House subcommittee holds hearing to assess Russian biological threats

The House Committee on Foreign Affairs Subcommittee on Europe, Eurasia, and Emerging Threats held a hearing on Wednesday to assess the biological weapons threat in Russia and Central Asia.

Amy Smithson, a senior fellow at the James Martin Center for Nonproliferation Studies, said the Soviet Union kept its biological weapons program secret during the Cold War era, employing more than 60,000 scientists to develop biological agents. While the U.S. Cooperative Threat Reduction program has helped to upgrade the security at some of the facilities that produced the biological agents, Smithson said the U.S. must continue to reinforce security and the principles of nonproliferation.

"Given the potential devastation that could transpire should what is in the freezers of these institutes make its way into malevolent hands, policymakers should resist the temptation to consider this box as checked off the 'to do' list," Smithson said. "The U.S. government should spare no effort to continue to engage biological scientists and institute managers in Russia and Central Asia to reinforce the principles and practices of nonproliferation, to improve physical security at these sites, to train the scientists in best practices, and to enhance their disease surveillance capacity."

David Franz, the former commander of the U.S. Medical Research Institute of Infectious Diseases (USAMRIID), said the proliferation of biological agents is functionally over, as proliferation of knowledge, technologies and capabilities is now global. He said establishing new relationships may be one of the best ways to reduce the chances of biological attacks.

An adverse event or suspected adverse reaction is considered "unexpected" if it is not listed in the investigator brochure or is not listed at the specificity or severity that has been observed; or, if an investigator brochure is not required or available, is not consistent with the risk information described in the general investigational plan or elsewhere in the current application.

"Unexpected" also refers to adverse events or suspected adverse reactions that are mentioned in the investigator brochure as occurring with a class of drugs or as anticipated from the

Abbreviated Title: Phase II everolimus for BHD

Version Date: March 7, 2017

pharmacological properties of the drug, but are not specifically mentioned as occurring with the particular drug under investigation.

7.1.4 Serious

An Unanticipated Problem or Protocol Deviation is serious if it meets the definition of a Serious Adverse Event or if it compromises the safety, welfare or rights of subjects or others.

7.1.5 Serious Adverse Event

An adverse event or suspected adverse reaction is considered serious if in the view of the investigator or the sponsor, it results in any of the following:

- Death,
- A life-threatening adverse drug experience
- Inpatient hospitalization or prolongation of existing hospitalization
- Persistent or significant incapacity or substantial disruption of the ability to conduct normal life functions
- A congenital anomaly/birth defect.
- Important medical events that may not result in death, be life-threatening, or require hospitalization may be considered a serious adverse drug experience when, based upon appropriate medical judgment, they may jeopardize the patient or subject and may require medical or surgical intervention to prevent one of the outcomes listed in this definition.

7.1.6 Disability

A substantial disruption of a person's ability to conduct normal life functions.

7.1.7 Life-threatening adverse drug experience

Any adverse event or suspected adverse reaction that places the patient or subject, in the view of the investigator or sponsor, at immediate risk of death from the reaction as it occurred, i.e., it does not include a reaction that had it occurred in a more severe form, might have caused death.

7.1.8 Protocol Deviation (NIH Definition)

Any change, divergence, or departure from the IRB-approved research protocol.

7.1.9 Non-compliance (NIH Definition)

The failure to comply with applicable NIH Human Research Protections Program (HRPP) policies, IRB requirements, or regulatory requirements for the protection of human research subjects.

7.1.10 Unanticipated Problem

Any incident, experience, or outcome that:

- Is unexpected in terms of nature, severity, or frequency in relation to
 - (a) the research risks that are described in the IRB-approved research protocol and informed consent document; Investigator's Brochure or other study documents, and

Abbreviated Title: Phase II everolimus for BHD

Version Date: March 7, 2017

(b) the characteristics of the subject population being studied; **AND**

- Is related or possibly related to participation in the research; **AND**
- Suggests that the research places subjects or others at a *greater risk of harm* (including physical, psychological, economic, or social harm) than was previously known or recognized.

"If real scientists and clinicians engage for mutually relevant reasons, the outcome is typically far different, it is beneficial to our partners and enhancing our own health- and national security," Franz said. "While our understanding of intentional threats and natural disease risks globally will never be even close to perfect, it could be better. We must be alert to the ever-changing biological world around us. Friends can and do help us... when and where we have them."

Christopher Davis, a former member of the Defense Intelligence Staff of the U.K., referred to the biological threat in Russia as "the elephant in the room." He alleged Russia never admitted to the real size and capability of its biological weapons systems and has failed to get rid of its bioweapons program.

"What happened to the policies and tactical and strategic plans for the use of the many types of weapons that were developed?" Davis said. "Was there any human genetics-related biological weapons research? With Mr. Putin in power in Russia it would be (good) for the U.S. to stop ignoring the elephant and address these unanswered questions. There is now nothing to be lost and everything to be gained by doing so."